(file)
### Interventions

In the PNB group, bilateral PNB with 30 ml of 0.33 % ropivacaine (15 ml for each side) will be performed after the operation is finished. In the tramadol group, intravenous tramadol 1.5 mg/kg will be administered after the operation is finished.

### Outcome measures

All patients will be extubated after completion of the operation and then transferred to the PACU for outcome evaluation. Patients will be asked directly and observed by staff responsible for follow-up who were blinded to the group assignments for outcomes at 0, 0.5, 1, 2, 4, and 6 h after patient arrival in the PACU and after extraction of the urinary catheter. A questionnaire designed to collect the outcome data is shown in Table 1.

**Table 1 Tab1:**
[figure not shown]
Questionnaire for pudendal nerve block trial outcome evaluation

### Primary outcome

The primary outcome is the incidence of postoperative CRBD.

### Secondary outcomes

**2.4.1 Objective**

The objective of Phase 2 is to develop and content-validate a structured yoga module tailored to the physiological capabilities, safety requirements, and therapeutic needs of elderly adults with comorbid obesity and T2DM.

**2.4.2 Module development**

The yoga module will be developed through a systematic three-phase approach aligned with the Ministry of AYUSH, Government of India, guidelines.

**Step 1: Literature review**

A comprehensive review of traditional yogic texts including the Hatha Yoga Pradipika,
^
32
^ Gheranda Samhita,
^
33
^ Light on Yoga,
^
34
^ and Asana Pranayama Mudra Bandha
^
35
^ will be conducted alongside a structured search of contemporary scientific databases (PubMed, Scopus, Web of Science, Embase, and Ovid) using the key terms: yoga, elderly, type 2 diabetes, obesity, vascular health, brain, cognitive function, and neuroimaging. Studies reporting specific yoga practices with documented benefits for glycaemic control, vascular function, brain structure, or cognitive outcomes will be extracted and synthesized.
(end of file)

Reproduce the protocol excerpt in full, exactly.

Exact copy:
### Interventions

In the PNB group, bilateral PNB with 30 ml of 0.33 % ropivacaine (15 ml for each side) will be performed after the operation is finished. In the tramadol group, intravenous tramadol 1.5 mg/kg will be administered after the operation is finished.

### Outcome measures

All patients will be extubated after completion of the operation and then transferred to the PACU for outcome evaluation. Patients will be asked directly and observed by staff responsible for follow-up who were blinded to the group assignments for outcomes at 0, 0.5, 1, 2, 4, and 6 h after patient arrival in the PACU and after extraction of the urinary catheter. A questionnaire designed to collect the outcome data is shown in Table 1.

**Table 1 Tab1:**
[figure not shown]
Questionnaire for pudendal nerve block trial outcome evaluation

### Primary outcome

The primary outcome is the incidence of postoperative CRBD.

### Secondary outcomes

**2.4.1 Objective**

The objective of Phase 2 is to develop and content-validate a structured yoga module tailored to the physiological capabilities, safety requirements, and therapeutic needs of elderly adults with comorbid obesity and T2DM.

**2.4.2 Module development**

The yoga module will be developed through a systematic three-phase approach aligned with the Ministry of AYUSH, Government of India, guidelines.

**Step 1: Literature review**

A comprehensive review of traditional yogic texts including the Hatha Yoga Pradipika,
^
32
^ Gheranda Samhita,
^
33
^ Light on Yoga,
^
34
^ and Asana Pranayama Mudra Bandha
^
35
^ will be conducted alongside a structured search of contemporary scientific databases (PubMed, Scopus, Web of Science, Embase, and Ovid) using the key terms: yoga, elderly, type 2 diabetes, obesity, vascular health, brain, cognitive function, and neuroimaging. Studies reporting specific yoga practices with documented benefits for glycaemic control, vascular function, brain structure, or cognitive outcomes will be extracted and synthesized.